My plan was to tell you all about the Inca Trail. I sat down in front of the tiny heater in our hotel room and started writing. After one hour, my fingers had turned blue from the cold but the satisfaction I got from having finished the post more than made up for it. I pressed ‘Publish’ – and the post got lost somewhere in the depths of the internet. My phone didn’t even manage to save a local version on my SD-card as it usually does. Instead, it saved the empty document I had just uploaded.
Don’t worry, I will tell you all about the Inca Trail. But before I rewrite that post, let me get back some motivation by telling you about Cusco.
Cusco is a pretty cool city located in the Andes. It is bustling with tourists, not just because it’s on the way to Machu Picchu but also because the city itself is interesting. Here are some of the highlights you shouldn’t miss:
1. Qorikancha or the Sun Temple
Cusco has been built on the site of an Inca city. Most of the buildings have been destroyed and the same goes for the Sun temple. But even when destroying the city, the Spanish left parts of the buildings to create their own houses on. The Sun temple was turned into a monastery that is still standing today, although it has now been transformed into a museum.
At first glance, especially when standing in the courtyard, it is impossible to see the Inca remains. But as you walk through, you can see bits and pieces. You will also discover interesting frescos from the period during which it was used as a monastery.
2. Cusco Cathedral
Cusco’s cathedral is amazing! The building is huge, with a main room and two side wings, that loook more like large churches than chapels. I highly recommend you take your passport with you as you need it to get an audioguide. Don’t think this is a regular audioguide. It is a highly modern version, with a screen on which you can see a video while listening to stories about the cathedral. I was first afraid that it would distract from the beauty around us but the images there helped me find what they were talking about.
Make sure to bring a sweater as by the time we left the cathedral, I was shivering from the cold.
3. The Inca Museum
I didn’t manage to take any good pictures of the museum. That doesn’t mean it isn’t worth visiting. I highly recommend this museum if you want to learn more about the Incas. They have a great exhibition on the upper floor. Unfortunately, many of the signs were in Spanish and translations were often short or missing completely. Watch out if you can find a guide near the entrance who you can hire to learn more, especially if your Spanish isn’t perfect.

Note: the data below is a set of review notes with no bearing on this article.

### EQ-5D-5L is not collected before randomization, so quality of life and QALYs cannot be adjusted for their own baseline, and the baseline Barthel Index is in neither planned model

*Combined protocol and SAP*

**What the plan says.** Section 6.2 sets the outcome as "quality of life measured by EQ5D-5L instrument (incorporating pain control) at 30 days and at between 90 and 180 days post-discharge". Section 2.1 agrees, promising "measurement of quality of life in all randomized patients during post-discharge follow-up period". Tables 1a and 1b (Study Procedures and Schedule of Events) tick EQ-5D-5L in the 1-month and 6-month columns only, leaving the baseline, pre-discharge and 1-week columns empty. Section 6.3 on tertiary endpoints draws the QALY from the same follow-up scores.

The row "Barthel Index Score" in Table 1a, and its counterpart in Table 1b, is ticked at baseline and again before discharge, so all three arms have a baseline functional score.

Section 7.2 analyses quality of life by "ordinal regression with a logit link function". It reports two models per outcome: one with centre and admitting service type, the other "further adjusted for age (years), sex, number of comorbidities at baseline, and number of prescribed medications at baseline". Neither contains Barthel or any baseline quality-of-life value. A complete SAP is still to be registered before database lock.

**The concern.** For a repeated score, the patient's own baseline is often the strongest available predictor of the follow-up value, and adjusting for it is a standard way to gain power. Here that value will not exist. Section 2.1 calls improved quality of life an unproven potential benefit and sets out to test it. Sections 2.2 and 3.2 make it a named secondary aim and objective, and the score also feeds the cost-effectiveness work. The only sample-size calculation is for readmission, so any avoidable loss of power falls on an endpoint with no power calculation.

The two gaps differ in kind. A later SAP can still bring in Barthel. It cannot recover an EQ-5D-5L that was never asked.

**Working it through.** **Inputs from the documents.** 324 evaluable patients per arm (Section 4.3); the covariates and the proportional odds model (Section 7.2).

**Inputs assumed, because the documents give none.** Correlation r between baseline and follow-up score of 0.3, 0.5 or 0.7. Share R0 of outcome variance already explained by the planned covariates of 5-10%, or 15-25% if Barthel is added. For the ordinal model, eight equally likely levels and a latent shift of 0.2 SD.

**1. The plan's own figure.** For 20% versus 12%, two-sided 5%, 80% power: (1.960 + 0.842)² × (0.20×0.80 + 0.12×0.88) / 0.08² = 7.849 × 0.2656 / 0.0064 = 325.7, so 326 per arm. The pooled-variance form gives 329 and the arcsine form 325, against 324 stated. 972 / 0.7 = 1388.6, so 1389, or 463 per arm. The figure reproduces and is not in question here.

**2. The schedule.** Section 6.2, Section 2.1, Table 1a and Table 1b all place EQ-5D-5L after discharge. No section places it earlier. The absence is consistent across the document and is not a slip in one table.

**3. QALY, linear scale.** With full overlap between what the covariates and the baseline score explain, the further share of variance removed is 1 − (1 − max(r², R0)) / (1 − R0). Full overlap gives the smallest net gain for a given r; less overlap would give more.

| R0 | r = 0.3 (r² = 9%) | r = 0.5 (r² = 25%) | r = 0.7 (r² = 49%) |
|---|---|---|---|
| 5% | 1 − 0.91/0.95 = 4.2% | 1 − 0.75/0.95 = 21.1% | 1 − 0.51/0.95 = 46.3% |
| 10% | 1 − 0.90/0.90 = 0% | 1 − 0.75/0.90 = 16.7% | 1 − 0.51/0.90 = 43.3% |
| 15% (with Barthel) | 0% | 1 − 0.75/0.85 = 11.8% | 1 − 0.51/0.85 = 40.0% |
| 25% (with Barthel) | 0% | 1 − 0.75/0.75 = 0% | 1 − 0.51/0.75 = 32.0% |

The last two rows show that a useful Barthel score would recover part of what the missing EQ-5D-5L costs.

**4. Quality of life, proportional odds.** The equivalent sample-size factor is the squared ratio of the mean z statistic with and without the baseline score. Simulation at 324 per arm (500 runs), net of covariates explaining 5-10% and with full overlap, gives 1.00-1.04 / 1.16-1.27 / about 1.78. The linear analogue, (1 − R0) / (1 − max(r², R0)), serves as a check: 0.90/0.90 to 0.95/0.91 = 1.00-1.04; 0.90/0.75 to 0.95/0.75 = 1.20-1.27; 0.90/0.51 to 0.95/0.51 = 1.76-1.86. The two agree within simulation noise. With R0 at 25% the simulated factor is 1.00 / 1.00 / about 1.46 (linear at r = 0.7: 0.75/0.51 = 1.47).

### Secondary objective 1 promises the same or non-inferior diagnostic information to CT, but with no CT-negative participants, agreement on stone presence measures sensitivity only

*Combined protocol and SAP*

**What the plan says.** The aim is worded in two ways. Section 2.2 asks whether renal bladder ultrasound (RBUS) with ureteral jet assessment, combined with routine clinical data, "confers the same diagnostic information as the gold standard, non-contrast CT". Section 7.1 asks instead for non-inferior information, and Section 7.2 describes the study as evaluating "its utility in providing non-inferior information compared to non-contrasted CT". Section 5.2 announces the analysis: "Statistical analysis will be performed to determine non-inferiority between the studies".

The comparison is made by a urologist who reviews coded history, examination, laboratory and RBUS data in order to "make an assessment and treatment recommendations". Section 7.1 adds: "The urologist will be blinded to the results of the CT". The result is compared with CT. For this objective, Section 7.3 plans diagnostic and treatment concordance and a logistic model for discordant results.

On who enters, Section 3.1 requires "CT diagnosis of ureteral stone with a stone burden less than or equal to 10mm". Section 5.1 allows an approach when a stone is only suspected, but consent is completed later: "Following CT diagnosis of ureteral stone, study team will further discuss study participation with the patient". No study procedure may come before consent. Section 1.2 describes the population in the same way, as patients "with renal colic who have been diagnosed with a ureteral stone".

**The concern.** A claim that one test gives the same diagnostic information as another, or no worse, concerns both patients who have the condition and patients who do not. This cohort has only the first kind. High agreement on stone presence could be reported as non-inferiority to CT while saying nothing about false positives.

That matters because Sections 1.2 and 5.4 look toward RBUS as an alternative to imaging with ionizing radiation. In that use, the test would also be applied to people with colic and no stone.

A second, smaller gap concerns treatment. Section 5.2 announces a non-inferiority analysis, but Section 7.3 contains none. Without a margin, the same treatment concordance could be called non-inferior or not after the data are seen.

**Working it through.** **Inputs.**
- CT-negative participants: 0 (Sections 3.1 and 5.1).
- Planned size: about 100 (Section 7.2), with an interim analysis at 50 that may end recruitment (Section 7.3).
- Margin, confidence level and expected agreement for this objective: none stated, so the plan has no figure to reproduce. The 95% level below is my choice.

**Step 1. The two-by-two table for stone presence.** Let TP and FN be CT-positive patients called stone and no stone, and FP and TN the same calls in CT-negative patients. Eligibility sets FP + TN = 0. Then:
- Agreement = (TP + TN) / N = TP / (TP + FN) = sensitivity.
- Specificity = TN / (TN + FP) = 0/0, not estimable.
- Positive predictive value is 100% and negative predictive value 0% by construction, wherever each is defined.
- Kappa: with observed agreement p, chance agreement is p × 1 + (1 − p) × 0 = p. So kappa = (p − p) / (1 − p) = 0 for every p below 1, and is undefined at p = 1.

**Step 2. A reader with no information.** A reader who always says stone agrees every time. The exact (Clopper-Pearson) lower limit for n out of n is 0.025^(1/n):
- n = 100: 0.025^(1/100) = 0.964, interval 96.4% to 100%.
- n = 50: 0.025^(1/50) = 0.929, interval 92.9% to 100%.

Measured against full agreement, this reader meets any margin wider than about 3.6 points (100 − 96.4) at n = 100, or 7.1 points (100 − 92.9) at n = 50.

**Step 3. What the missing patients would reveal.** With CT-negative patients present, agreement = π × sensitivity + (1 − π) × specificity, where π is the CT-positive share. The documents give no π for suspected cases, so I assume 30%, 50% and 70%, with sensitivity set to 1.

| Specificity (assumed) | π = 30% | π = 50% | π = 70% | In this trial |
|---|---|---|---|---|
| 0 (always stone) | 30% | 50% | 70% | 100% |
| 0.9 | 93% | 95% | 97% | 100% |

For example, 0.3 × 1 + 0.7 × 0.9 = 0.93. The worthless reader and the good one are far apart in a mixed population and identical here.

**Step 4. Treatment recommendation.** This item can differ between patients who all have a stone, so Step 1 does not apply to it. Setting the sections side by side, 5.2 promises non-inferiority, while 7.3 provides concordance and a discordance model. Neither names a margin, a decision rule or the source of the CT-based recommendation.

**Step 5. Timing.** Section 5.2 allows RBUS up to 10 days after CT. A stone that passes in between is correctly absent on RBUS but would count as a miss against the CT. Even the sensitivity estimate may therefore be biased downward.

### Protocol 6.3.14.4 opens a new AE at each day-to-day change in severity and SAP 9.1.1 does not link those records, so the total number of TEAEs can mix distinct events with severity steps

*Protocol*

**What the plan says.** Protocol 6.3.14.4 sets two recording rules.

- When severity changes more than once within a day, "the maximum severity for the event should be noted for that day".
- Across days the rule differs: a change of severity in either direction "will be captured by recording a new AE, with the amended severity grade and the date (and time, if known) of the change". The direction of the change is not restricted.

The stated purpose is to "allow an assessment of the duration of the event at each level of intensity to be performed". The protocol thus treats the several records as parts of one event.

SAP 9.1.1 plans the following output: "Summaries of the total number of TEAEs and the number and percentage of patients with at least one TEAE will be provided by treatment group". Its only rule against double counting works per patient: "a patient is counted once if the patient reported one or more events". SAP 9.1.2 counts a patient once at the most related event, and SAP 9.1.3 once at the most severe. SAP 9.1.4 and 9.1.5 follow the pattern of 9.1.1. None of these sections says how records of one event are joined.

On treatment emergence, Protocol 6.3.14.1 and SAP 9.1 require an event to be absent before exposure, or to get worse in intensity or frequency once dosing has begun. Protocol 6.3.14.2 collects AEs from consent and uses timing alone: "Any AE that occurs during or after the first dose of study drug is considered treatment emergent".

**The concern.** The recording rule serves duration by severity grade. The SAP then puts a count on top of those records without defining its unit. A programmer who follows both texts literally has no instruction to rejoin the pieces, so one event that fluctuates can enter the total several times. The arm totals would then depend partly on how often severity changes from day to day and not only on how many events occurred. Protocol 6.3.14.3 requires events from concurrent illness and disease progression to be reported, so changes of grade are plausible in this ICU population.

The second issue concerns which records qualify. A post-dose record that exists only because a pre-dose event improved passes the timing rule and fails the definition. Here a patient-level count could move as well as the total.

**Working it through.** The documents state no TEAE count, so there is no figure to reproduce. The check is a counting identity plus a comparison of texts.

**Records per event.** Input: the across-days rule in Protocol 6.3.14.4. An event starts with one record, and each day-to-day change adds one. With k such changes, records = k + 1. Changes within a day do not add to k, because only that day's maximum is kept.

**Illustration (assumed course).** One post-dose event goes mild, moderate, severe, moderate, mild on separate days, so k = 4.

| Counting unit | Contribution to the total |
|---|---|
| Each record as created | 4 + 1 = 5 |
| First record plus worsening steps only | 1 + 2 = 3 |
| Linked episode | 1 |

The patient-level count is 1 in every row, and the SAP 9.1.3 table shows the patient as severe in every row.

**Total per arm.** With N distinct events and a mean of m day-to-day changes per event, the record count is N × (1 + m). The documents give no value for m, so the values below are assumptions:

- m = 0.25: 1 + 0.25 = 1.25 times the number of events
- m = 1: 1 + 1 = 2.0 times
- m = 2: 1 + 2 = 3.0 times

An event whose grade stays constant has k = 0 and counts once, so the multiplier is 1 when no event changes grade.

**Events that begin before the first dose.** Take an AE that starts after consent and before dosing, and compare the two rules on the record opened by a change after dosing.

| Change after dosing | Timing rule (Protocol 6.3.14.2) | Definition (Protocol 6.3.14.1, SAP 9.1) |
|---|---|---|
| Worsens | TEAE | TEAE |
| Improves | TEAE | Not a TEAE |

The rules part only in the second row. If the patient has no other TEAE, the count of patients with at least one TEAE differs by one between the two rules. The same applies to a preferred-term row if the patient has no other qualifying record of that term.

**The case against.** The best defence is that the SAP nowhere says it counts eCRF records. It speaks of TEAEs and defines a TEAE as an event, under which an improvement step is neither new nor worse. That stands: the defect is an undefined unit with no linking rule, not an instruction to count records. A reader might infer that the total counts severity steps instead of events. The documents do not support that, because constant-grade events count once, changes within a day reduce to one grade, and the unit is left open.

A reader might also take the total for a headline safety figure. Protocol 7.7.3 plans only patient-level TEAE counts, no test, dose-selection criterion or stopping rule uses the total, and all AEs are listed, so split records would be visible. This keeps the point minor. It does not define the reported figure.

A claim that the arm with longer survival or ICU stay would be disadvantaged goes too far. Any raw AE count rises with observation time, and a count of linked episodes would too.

4. Plaza de Armas
This is Cusco’s main square, right in front of the cathedral. It’s a good place to sit and enjoy the sun or to lean back and indulge in a few minutes of people-watching. Note the beautiful architecture around the square, with white-washed houses and wooden balconies.
5. The Choco Museo
Are you ready for a break? I highly recommend the Choco Museo which is only two blocks away from the Plaza de Armas. They do offer chocolate making workshops which I wish we’d had the time for. But even if you’re short on time, it’s worth stopping by and tasting the amazing chocolate products in their cafe.
6. The Macchu Picchu museum
We were especially interested in this as we had our free day in Cusco after returning from the Inca Trail. While walking through Macchu Picchu, our guide kept telling us about beautiful artifacts from the city that were now located in this museum. If you’ve been to Macchu Picchu, this is a great place because it makes the whole experience more complete.
7. Mercado San Pedro
You want a smoothie? You want to buy food for a long bus trip? Or maybe you’re not hungry at all and just came for the shopping? Whatever your purpose, even if it’s just sightseeing, you should come to Mercado San Pedro.
While this market is aimed at tourists, it is also where the locals come to shop for groceries. You will find many products here, from fresh juice to quinoa or meat. We got nuts for a bus trip, amazingly tasty oranges and I couldn’t stop looking at the woolen hats. If we hadn’t had that chocolate delight you see above at the chocolate museum, we would have gone for lunch here, too.
8. The Planetarium
This might be the last attraction on my list but it is definitely one of my favourites. We came here on our first evening in Cusco and were taught about star constellations in the southern hemisphere and, our favourite of all times, the black llama. A visit to the planetarium involves a presentation of constellations both western and mayan and a look through their telescopes. I can highly recommend visiting the planetarium! For more information, you should check out their website that I found here.